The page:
The Super Bowl, wild card weekend, draft day and now schedule release day. It seems like the NFL just can’t help but come up with unofficial holiday’s for fans to celebrate.
A local City Council on Tuesday night unanimously voted to clear the path for a proposed $1.7 billion stadium near Los Angeles that could become the shared home to the NFL’s San Diego Chargers and the Oakland Raiders.
The Oakland Raiders have partnered with the Biletnikoff Foundation and Tracey’s Place of Hope as part of an effort to prevent domestic violence and sexual assault.
The Oakland Raiders were rumored to be presenting its plan to NFL owners in New York this week for a joint stadium in Los Angeles.
Former San Francisco 49er wide receiver Michael Crabtree joins a lenghty list of former 49ers to cross the Bay the following season and play for the Oakland Raiders.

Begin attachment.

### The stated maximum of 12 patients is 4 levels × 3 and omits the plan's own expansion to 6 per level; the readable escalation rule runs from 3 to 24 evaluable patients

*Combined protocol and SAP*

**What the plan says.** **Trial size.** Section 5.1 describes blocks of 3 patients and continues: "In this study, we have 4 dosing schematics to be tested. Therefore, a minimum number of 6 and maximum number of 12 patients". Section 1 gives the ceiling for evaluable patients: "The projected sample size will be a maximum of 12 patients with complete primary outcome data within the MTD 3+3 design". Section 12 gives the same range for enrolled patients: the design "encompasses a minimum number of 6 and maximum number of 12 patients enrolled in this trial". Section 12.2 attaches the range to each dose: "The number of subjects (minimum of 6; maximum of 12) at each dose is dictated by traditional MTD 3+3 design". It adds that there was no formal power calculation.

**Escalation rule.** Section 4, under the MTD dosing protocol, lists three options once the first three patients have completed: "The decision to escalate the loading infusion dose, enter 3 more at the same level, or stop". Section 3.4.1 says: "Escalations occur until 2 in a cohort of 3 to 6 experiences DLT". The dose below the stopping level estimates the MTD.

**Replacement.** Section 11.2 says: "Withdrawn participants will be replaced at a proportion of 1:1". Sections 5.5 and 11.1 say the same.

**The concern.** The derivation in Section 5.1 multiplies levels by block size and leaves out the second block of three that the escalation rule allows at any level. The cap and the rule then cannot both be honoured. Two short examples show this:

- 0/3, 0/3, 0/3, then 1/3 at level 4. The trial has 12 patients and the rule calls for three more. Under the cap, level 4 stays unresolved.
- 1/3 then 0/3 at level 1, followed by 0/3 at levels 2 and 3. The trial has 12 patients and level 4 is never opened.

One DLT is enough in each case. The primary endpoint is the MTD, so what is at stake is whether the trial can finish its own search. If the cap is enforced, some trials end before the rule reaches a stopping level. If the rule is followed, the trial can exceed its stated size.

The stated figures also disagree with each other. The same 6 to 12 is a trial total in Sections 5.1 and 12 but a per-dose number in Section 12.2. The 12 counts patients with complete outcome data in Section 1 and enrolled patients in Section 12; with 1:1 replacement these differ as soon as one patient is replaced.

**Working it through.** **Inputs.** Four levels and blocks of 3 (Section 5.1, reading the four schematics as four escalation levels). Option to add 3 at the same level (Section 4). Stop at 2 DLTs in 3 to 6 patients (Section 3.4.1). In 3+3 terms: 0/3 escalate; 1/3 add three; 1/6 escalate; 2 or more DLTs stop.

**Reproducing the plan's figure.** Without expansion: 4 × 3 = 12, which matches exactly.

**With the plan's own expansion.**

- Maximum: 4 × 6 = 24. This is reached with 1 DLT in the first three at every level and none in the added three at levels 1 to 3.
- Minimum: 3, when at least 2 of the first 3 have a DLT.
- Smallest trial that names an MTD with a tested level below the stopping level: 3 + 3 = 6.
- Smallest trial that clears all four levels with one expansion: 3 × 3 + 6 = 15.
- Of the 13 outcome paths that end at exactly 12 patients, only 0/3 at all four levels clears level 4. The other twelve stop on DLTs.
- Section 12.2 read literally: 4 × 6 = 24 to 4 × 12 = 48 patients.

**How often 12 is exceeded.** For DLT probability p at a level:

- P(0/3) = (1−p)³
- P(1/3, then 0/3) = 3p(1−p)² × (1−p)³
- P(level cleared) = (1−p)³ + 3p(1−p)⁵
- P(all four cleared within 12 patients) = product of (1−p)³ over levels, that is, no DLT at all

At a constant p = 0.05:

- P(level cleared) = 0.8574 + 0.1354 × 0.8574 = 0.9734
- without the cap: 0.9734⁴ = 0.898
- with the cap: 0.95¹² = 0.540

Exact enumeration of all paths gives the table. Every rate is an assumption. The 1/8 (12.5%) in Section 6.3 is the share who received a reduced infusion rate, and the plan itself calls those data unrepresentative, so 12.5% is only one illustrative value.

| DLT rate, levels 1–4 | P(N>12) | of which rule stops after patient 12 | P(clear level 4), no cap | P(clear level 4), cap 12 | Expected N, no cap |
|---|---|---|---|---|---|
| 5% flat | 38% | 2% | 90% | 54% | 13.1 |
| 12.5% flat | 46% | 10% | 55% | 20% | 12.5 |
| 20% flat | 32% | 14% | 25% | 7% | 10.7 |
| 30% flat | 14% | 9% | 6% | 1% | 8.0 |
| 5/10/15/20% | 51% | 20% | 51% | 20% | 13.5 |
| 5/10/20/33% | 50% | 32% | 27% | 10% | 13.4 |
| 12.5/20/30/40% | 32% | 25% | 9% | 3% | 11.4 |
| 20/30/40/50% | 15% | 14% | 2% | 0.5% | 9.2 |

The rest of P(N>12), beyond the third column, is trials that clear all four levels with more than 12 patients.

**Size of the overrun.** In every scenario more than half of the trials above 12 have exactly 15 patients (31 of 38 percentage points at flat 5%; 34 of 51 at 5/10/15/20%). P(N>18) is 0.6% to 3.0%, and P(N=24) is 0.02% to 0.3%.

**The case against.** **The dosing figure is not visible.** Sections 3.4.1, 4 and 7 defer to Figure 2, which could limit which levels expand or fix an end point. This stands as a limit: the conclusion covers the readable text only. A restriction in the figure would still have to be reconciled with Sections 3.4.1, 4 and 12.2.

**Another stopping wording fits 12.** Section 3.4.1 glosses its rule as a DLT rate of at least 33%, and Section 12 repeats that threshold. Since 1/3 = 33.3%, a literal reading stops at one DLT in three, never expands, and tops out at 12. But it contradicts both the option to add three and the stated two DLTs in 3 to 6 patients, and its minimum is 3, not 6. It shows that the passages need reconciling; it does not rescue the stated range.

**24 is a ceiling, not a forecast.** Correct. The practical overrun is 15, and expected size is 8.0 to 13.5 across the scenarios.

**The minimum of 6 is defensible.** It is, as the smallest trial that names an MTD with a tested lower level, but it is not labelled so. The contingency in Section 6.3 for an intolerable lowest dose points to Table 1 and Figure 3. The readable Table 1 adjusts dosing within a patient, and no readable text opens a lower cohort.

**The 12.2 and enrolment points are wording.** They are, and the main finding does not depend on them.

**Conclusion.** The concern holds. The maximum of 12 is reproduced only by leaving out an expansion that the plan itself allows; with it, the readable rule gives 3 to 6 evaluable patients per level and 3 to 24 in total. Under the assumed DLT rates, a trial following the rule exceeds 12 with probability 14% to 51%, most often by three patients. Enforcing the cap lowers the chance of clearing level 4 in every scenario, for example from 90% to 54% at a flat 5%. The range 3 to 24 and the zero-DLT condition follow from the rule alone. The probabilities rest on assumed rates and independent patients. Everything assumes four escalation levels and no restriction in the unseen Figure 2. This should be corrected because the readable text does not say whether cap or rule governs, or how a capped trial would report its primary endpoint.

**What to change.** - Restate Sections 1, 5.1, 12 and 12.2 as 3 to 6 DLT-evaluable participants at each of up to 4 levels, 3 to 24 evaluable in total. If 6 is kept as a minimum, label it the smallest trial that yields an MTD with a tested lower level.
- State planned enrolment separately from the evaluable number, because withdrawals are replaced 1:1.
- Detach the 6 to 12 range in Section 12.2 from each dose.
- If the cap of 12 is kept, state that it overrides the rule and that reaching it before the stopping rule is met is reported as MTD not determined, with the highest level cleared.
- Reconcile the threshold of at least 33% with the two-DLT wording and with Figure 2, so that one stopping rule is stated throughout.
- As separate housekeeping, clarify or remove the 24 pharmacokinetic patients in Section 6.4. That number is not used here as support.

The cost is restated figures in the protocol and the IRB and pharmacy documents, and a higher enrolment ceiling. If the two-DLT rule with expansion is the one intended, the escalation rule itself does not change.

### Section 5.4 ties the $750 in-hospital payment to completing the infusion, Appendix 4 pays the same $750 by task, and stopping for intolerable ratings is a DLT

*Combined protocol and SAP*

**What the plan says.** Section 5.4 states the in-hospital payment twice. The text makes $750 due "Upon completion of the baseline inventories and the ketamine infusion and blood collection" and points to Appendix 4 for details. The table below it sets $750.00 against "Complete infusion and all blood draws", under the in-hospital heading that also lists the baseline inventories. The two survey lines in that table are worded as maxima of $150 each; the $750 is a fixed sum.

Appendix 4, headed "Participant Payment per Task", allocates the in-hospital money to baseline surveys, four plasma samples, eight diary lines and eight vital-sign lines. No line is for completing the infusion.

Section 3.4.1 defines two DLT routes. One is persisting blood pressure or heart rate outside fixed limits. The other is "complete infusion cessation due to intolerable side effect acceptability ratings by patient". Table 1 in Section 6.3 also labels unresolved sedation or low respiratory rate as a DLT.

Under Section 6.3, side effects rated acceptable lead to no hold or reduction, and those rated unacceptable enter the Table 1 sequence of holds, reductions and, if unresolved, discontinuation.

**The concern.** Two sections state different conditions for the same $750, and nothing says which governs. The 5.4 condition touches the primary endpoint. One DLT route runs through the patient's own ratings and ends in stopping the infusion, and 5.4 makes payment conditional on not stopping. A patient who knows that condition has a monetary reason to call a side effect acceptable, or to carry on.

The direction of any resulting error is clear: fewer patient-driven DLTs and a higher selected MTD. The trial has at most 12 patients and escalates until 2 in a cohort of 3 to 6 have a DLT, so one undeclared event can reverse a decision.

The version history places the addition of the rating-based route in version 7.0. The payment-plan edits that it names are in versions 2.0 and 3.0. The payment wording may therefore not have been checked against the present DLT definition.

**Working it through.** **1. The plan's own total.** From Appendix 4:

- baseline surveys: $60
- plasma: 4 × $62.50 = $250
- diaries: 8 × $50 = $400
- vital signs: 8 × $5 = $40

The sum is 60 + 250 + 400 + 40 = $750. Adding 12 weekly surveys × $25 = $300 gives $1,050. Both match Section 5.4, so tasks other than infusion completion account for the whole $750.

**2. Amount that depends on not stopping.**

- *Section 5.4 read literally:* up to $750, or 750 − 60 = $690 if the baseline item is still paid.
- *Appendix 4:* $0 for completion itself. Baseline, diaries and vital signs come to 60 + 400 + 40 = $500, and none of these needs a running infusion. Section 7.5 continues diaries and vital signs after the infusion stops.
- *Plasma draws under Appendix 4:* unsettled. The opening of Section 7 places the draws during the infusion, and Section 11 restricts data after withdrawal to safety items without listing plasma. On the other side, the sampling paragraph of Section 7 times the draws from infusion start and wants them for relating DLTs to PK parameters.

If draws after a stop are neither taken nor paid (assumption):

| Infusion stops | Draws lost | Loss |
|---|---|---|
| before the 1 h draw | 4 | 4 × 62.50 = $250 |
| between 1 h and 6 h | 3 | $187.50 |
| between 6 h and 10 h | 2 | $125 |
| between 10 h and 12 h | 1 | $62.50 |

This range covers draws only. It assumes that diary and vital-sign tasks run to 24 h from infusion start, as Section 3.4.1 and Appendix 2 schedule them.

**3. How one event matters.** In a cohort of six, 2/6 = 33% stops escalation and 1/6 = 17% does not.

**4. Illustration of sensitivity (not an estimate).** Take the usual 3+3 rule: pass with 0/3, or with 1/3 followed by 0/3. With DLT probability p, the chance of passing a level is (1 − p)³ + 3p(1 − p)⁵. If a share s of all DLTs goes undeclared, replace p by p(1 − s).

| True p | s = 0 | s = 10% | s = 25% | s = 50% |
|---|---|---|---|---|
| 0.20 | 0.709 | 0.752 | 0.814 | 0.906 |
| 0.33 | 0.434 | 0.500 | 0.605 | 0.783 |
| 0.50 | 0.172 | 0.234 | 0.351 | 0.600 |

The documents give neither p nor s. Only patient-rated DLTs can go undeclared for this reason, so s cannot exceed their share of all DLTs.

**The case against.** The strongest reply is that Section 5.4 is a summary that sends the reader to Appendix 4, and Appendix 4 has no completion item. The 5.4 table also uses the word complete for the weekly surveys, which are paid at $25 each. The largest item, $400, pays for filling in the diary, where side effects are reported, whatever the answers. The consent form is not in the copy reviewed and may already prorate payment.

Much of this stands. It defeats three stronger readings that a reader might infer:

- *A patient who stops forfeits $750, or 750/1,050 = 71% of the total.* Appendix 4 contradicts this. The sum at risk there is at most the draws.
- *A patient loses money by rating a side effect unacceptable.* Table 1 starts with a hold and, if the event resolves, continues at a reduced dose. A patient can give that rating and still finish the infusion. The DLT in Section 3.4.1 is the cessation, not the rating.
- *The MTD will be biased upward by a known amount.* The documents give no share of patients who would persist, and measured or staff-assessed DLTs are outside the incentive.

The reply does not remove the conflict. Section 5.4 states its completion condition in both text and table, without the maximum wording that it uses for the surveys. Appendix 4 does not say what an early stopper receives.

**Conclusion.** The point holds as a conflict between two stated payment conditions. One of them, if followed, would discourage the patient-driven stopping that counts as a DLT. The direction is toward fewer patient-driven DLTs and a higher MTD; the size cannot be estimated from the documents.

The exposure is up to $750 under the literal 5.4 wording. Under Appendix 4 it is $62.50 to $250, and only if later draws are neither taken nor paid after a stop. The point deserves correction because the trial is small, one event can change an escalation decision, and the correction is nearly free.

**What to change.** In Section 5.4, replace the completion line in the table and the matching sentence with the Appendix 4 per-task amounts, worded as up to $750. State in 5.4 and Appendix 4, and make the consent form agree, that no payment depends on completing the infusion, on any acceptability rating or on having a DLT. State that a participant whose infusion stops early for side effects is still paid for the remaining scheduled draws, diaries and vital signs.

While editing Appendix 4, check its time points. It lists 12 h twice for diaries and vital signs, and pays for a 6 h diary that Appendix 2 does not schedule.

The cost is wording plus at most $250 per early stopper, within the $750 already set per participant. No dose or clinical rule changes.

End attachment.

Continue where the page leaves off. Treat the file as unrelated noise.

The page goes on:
With three teams interested and two stadium proposals on the table, people are placing their bets on which National Football League team or teams will be moving to Los Angeles.
Scott McKibben, Executive Director of the Oakland-Alameda Coliseum County Authority, looks at some of those obstacles and the chances each team has of staying in the East Bay.
Alameda County supervisors hope new negotiations between the county, the city of Oakland and a development firm yield a plan to keep all three Oakland sports teams at the existing Oakland Coliseum site without spending taxpayer money on stadium construction, the supervisors said at their meeting Tuesday.
The 49ers and Raiders have made so many changes this offseason that even A’s GM Billy Beane is impressed. But what do all of the player moves and coaching changes mean for each team’s chances of holding the Lombardi Trophy at Levi’s Stadium next February?
The National Football League will not blackout any games from local TV markets during the 2015 season.